when, where and how of the alleged fraud and must set forth the time, place, and contents of the
false representation.” 9 The purpose of the rule is “to afford defendant fair notice of plaintiff’s
claims and the factual ground upon which [they] are based.” 10
Defendants argue that Plaintiff’s First Amended Complaint fails to meet Rule 9(b)’s
particularity standard. The Court disagrees. The First Amended Complaint sets out who
engaged in the allegedly fraudulent conduct, largely Samuel Taylor. The Complaint also
provides notice of the “what,” by identifying the particular conduct complained of. Plaintiff has
Secor v. Knight, 716 P.2d 790, 794 (Utah 1986) (quoting Dugan v. Jones, 615 P.2d,
1239, 1246 (Utah 1980)).
Fed. R. Civ. P. 9(b).
U.S. ex rel. Sikkenga v. Regence Bluecross Blueshield of Utah, 472 F.3d 702, 726–27
(10th Cir. 2006) (quotation marks omitted).
U.S. ex rel. Lemmon v. Envirocare of Utah, Inc., 614 F.3d 1163, 1172 (10th Cir. 2010)
(quoting Koch v. Koch Indus., Inc., 203 F.3d 1202, 1236 (10th Cir. 2000)).
also identified when and where this conduct occurred. Finally, the First Amended Complaint
describes how the alleged fraudulent conduct occurred. These allegations are sufficient under
For the first time in their Reply, Defendants argue that Plaintiff failed to plead any false
representations. Again, the Court disagrees. The Amended Complaint is replete with references
to Samuel Taylor’s alleged false representations. 11 Therefore, the Court will deny Defendants’
Motion as it relates to Plaintiff’s fraud claim.
Plaintiff’s eighth cause of action contains a claim for trade dress infringement under the
Lanham Act. 12 To establish a claim of trade dress infringement, Plaintiff must show: (1) the
trade dress is inherently distinctive or has become distinctive through secondary meaning; (2)
there is a likelihood of confusion among consumers as to the source of the competing products;
and (3) the trade dress is nonfunctional. 13
Plaintiff alleges that its “packaging artwork is inherently distinctive” and is
“nonfunctional.” 14 These allegations are conclusory and are not supported by factual averments.
Therefore, they cannot withstand a motion to dismiss. While the Court agrees that Plaintiff is not
required “demonstrate” distinctiveness at this stage, something more than conclusory allegations
are required. Moreover, it is not clear from the First Amended Complaint which of Plaintiff’s
Docket No. 12 ¶¶ 47, 50, 54, 57, 58.
Plaintiff’s eighth cause of action also includes a claim under the Utah Unfair
Competition Act. Defendants have conceded that Plaintiff has adequately pleaded a claim under
the Act and have withdrawn their request for dismissal of that claim. Docket No. 23, at 5.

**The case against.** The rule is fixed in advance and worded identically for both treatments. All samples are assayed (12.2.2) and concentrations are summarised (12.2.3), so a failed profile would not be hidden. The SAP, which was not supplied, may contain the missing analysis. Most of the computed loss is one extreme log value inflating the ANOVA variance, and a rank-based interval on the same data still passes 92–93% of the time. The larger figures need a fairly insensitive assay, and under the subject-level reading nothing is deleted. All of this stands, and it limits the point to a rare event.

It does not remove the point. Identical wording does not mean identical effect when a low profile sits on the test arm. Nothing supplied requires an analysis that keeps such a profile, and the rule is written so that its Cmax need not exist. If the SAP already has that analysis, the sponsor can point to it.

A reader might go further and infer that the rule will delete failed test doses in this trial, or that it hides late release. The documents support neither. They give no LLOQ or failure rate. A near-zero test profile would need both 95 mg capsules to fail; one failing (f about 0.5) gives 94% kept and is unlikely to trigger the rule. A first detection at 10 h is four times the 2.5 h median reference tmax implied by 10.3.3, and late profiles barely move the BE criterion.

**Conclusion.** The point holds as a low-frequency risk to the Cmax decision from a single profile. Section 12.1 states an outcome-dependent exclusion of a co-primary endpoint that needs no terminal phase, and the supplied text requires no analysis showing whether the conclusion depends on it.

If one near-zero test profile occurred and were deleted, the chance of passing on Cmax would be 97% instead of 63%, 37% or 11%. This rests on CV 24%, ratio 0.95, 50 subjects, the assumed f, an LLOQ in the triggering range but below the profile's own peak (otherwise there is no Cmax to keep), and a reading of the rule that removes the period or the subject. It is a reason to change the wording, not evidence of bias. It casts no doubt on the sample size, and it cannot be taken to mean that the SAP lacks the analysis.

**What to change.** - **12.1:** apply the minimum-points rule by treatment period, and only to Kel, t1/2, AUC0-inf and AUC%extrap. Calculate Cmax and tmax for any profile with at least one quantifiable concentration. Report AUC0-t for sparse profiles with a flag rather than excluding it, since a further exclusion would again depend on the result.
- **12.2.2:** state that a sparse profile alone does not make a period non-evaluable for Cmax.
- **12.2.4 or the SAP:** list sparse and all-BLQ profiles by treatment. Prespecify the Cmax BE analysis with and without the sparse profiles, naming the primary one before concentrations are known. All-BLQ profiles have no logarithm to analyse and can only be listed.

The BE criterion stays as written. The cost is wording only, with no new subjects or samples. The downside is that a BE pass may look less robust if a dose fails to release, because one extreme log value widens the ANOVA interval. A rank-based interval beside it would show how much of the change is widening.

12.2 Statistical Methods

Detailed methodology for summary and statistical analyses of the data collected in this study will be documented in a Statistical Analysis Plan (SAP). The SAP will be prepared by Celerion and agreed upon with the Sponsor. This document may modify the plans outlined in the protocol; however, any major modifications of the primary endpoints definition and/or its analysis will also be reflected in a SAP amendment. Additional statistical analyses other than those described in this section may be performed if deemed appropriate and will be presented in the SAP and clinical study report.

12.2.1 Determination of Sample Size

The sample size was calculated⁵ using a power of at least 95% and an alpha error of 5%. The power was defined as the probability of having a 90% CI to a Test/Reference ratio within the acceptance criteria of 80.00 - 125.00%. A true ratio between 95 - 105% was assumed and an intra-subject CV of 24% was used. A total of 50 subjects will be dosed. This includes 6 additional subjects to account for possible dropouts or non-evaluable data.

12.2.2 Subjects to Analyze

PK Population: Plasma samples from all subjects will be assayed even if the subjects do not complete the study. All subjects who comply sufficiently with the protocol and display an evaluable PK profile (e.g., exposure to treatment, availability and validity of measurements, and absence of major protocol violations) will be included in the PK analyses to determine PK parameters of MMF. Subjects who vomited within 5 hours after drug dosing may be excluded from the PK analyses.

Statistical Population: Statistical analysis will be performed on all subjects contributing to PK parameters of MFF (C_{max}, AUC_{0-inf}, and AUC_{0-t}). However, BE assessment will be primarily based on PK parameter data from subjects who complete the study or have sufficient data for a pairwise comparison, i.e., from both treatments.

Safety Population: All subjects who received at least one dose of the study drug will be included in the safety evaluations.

Gen. Motors Corp. v. Urban Gorilla, LLC, 500 F.3d 1222, 1227 (10th Cir. 2007).
Docket No. 12 ¶ 111.
“variety of packages” 15 is the subject of this claim. Nor does Plaintiff adequately allege which
of Defendants’ products are at issue. As a result, Plaintiff’s Complaint does not sufficiently put
Defendants on notice as to what Plaintiff claims. Therefore, Plaintiff’s trade dress claim must be
dismissed. However, the Court will dismiss the claim without prejudice and will allow Plaintiff
an opportunity to amend its cause of action for trade dress infringement.
FALSE DESCRIPTION OF ORIGIN
Plaintiff’s ninth cause of action asserts claims for false description of origin under state
and federal law. Defendants seek dismissal of the state-law component of this claim, arguing
that Utah does not recognize a cause of action for false description of origin. Plaintiff has
clarified that its ninth cause of action is a claim for trademark infringement.
In Utah, trademark infringement occurs when a person
(a) uses a reproduction, counterfeit, copy, or colorable imitation of a mark
registered under this chapter:
(i) without the consent of the registrant; and
(ii) in connection with the sale, distribution, offering for sale, or advertising of
any goods or services on or in connection with which that use is likely to cause
confusion, mistake, or to deceive as to the source of origin, nature, or quality of
those goods or services; or
(b) reproduces, counterfeits, copies, or colorably imitates any mark and applies
the reproduction, counterfeit, copy, or colorable imitation to labels, signs, prints,
packages, wrappers, receptacles, or advertisements intended to be used upon or in
connection with the sale or other distribution in this state of goods or services. 16
Id. ¶ 14.
Utah Code Ann. § 70-3a-402(1). To recover profits or damages under subsection 1(b),
a plaintiff must show that a violation was committed with the intent to cause confusion or
mistake, or to deceive. Id. § 70-3a-402(2).
Trademark is defined as “a word, term, name, symbol, design, or device” or
“any combination of words, terms, names, symbols, designs, or devices” used by a person “to
identify and distinguish the goods of that person from those manufactured or sold by others,
including a unique product; and . . . to indicate the source of the goods, even if that source is
unknown.” 17 The term “mark” is defined as “any trademark or service mark entitled to
registration under this chapter whether or not the trademark or service mark is registered.” 18
While Defendants contend that there is no cause of action in Utah for false description or
origin, they fail to address Plaintiff’s allegations concerning trademark infringement.
Considering those allegations, the Court concludes that Plaintiff has sufficiently alleged a
violation of Utah Code Ann. § 70-3a-402(1)(b). Specifically, Plaintiff has alleged that Samuel
Taylor used copies of Emergency Essentials’ logo and applied it to Chaparral Group’s products.
While Defendants argue that Plaintiff has failed to plead the existence of a registered mark, a
registered mark is not required under § 70-3a-402(1)(b). Therefore, the Court declines to dismiss
Plaintiff’s ninth cause of action.
It is therefore
ORDERED that Defendants’ Motion to Dismiss (Docket No. 15) is GRANTED IN
PART AND DENIED IN PART. Plaintiff’s trade dress claim is dismissed without prejudice.
Plaintiff may file a second amended complaint amending its trade dress claim within fourteen
(14) days of this Order.
Id. § 70-3a-103(1)(h).
Id. § 70-3a-103(1)(e).
DATED this 30th day of January, 2017.
BY THE COURT:
United States District Judge